5) Rich “Goose” Gossage (Yankees). Goose was Eck 10 years earlier: good with the White Sox and very good for one season with Pittsburgh, but few would have whispered Cooperstown based on those early years. He emerged as an effective and feared reliever only after signing with the Yankees.

    Applying any rule can lead to unintended consequences. Applying my rule leaves me uneasy with two cap assignments:
    1) Frank Robinson. My rule says Cincinnati Reds; my eyes (and heart) say Baltimore Orioles, but this is no doubt in large part due to my having come to baseball consciousness in 1ate 1966, the year Robinson won the triple crown in Baltimore. Robinson chose to be enshrined as an Oriole.
    2) Babe Ruth. Ruth not only pitched like a Hall of Famer in Boston, but hit like one. Sometimes lost in the discussion is the fact that in his last two seasons with the Sox, Ruth played more than 180 games in the field while pitching less than in previous years. However, the phrase “Boston Red Sox Hall of Famer, Babe Ruth,” although not factually incorrect, strikes the ear as somewhat awkward, even borderline ungrammatical. Perhaps George Herman best supports your argument for all hats to be off.

    Let’s reconvene this discussion in about 8 or 10 years when Jim Thome gets voted in.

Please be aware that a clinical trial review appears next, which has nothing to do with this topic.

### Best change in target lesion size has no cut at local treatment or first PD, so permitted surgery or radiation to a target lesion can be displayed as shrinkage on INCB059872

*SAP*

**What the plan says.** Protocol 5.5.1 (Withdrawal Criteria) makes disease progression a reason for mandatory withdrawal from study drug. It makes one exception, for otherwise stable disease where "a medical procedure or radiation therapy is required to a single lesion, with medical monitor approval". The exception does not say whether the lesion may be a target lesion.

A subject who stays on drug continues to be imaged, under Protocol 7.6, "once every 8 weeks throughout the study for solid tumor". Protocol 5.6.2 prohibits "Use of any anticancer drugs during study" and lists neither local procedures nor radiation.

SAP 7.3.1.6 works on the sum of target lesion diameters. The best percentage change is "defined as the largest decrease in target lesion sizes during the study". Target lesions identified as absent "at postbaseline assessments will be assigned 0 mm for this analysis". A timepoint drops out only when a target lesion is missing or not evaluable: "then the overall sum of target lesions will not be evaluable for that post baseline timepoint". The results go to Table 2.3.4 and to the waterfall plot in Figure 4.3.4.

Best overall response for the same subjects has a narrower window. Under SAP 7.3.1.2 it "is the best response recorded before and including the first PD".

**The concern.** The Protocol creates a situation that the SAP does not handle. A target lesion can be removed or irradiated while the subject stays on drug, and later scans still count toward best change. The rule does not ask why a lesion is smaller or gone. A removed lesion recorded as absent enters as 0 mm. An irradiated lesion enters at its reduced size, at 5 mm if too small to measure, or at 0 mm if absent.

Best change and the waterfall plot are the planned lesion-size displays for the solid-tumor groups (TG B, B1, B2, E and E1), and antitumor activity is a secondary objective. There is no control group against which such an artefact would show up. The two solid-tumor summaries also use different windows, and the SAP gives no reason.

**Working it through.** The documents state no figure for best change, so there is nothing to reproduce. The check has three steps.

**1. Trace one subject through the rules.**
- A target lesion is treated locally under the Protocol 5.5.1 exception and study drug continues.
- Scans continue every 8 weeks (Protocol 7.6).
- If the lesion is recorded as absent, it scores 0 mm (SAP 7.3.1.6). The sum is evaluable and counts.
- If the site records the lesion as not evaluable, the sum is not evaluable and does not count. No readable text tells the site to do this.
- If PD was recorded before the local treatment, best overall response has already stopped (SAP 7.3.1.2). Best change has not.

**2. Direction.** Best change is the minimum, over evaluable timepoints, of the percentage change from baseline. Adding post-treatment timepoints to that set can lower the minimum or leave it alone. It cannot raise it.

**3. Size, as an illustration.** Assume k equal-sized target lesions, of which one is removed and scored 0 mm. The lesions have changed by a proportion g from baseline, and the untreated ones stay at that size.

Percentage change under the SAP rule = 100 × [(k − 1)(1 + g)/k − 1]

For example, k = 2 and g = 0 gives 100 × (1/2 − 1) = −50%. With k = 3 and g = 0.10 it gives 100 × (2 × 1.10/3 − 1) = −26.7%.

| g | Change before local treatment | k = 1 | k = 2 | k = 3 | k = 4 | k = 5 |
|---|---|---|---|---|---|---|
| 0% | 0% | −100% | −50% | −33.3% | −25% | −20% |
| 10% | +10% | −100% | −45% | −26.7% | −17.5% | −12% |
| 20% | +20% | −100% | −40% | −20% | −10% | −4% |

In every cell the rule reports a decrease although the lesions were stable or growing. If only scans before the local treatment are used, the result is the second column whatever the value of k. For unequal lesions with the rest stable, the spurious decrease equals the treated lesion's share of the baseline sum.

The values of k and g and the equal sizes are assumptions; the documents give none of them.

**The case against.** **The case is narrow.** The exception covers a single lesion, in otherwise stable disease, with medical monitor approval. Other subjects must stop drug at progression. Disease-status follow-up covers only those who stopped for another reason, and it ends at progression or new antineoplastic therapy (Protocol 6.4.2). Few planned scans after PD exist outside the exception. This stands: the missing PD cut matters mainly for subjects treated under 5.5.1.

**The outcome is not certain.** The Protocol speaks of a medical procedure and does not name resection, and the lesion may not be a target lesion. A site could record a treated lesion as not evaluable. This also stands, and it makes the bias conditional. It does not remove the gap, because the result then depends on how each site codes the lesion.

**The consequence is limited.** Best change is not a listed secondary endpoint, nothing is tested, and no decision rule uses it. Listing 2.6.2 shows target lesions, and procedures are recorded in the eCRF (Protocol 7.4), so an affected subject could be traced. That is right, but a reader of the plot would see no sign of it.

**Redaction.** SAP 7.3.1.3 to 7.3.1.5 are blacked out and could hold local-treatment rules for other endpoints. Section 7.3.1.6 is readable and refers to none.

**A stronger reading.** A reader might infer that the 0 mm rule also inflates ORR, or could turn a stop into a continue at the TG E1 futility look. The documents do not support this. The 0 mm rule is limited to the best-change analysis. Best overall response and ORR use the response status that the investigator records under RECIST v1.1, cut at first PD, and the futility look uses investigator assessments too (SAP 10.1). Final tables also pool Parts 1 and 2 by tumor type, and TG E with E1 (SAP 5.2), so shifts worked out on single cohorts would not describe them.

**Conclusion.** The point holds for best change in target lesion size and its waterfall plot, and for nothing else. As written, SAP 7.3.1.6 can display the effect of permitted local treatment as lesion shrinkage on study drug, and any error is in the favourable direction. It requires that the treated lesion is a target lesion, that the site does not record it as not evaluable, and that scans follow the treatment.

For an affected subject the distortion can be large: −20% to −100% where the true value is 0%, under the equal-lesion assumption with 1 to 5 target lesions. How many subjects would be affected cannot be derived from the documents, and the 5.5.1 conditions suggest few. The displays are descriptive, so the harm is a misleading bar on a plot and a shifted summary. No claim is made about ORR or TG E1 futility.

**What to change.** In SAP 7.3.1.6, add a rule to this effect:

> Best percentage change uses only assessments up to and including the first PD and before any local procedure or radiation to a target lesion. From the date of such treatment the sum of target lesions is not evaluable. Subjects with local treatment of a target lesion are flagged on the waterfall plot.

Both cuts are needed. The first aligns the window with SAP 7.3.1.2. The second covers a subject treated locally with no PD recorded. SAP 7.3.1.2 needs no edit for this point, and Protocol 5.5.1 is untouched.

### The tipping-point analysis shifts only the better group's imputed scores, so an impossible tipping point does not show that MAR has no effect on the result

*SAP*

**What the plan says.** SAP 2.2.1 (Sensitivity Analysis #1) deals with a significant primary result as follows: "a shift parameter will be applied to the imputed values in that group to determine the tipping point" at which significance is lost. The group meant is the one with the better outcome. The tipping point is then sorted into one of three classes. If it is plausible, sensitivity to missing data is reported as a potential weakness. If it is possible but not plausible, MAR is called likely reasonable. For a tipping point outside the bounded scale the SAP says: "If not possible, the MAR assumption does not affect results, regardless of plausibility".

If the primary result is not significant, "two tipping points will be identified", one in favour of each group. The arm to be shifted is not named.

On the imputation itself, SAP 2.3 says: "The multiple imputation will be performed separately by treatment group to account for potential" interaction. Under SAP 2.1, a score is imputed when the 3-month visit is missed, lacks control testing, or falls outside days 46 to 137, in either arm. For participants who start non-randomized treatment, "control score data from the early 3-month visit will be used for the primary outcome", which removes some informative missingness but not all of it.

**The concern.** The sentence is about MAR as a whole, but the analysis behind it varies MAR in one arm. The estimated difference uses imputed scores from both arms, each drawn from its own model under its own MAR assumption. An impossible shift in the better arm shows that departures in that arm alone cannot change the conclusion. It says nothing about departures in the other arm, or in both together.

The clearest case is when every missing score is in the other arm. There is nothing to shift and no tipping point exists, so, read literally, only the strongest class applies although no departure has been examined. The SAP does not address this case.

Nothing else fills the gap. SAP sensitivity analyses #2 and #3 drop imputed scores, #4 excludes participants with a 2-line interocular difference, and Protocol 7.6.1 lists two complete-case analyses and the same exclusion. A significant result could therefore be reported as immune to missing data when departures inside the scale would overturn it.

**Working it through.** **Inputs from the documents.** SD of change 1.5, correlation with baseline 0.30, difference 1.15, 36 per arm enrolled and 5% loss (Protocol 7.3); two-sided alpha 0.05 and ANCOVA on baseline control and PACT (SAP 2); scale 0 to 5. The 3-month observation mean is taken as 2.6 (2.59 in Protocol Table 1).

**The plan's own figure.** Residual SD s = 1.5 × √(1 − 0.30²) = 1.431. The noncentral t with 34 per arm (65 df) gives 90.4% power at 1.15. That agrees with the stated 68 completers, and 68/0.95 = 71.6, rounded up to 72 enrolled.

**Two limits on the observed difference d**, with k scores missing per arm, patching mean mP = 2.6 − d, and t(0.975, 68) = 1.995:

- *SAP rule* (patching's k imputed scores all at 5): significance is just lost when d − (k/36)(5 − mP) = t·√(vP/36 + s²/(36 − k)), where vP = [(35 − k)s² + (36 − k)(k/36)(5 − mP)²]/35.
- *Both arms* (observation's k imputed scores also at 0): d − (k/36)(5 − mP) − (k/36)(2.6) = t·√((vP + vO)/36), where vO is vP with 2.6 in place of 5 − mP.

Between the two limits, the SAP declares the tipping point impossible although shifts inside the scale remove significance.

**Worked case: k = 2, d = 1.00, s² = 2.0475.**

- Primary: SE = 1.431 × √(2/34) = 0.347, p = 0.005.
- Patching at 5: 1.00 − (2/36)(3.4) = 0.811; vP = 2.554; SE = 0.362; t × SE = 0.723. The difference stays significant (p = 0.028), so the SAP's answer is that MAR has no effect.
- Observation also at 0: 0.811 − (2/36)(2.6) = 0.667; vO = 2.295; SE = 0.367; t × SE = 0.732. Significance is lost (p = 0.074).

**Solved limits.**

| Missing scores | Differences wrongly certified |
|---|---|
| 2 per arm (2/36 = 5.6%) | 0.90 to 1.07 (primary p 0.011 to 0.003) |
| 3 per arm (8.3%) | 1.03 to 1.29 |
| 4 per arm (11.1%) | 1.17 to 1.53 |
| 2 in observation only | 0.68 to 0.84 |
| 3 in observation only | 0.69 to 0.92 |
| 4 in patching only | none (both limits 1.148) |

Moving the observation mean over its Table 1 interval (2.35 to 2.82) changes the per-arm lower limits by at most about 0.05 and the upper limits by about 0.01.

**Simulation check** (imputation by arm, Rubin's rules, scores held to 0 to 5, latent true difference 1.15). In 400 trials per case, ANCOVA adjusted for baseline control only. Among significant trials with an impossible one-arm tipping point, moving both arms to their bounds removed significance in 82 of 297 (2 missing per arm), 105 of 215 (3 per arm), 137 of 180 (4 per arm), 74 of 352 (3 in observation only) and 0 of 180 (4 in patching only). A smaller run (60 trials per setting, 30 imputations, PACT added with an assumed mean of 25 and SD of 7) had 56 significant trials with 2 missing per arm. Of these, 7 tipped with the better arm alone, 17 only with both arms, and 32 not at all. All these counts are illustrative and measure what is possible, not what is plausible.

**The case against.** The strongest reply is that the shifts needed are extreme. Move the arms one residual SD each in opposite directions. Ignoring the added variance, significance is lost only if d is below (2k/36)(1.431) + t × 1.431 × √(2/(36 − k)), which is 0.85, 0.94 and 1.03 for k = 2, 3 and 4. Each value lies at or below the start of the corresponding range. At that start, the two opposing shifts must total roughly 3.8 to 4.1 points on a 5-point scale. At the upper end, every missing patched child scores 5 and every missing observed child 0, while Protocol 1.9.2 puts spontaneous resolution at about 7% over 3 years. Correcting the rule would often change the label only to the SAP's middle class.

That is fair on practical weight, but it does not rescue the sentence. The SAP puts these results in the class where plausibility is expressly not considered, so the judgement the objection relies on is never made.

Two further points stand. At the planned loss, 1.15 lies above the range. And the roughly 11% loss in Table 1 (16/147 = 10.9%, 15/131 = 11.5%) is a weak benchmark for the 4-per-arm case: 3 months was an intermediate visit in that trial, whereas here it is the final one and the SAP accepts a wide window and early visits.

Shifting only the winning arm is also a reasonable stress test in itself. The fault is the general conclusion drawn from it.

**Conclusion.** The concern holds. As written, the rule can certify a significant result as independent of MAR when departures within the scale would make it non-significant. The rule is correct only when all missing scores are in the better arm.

2. Thanks, B.

    Your association of Frank Robinson in an Orioles uniform resonates with me: One of the last edits I made to my post was wiping out the following sentence, which I did to manage length and not out of worry about it actually watering down my position: “Further, I will weaken my argument by noting trivial things like, say, a baseball card may create my slanted association of a player and team.” Cards from when I first started collecting feature Hank Aaron on the Brewers, Willie Mays on the Mets, Frank Robinson on the Angels, etc, so, yes, we can’t always go back to what we remember when rationalizing this.

    Your solution would keep the vast majority of players under the same cap, but the ones it moves around make me wince a bit.

    Just like we will have to see about Thome, it will be interesting to see how your theory shakes out for the caps chosen for Mike Piazza, Cliff Lee, CC Sabathia, Roy Halladay, Jim Edmonds, Johnny Damon (admittedly not all of these are shoe-ins, but some have been discussed on the Baseball Reference site as at least decent candidates). I think, though, it will be difficult to differentiate when some of these players were just “very good”, and when they became “HOF worthy”. With players these days eligible for free agency after 5 seasons (you know, after they’ve been a starter for a few seasons, and are reaching their prime), and with some teams better able to secure their prospects than others, this issue should only get cloudier.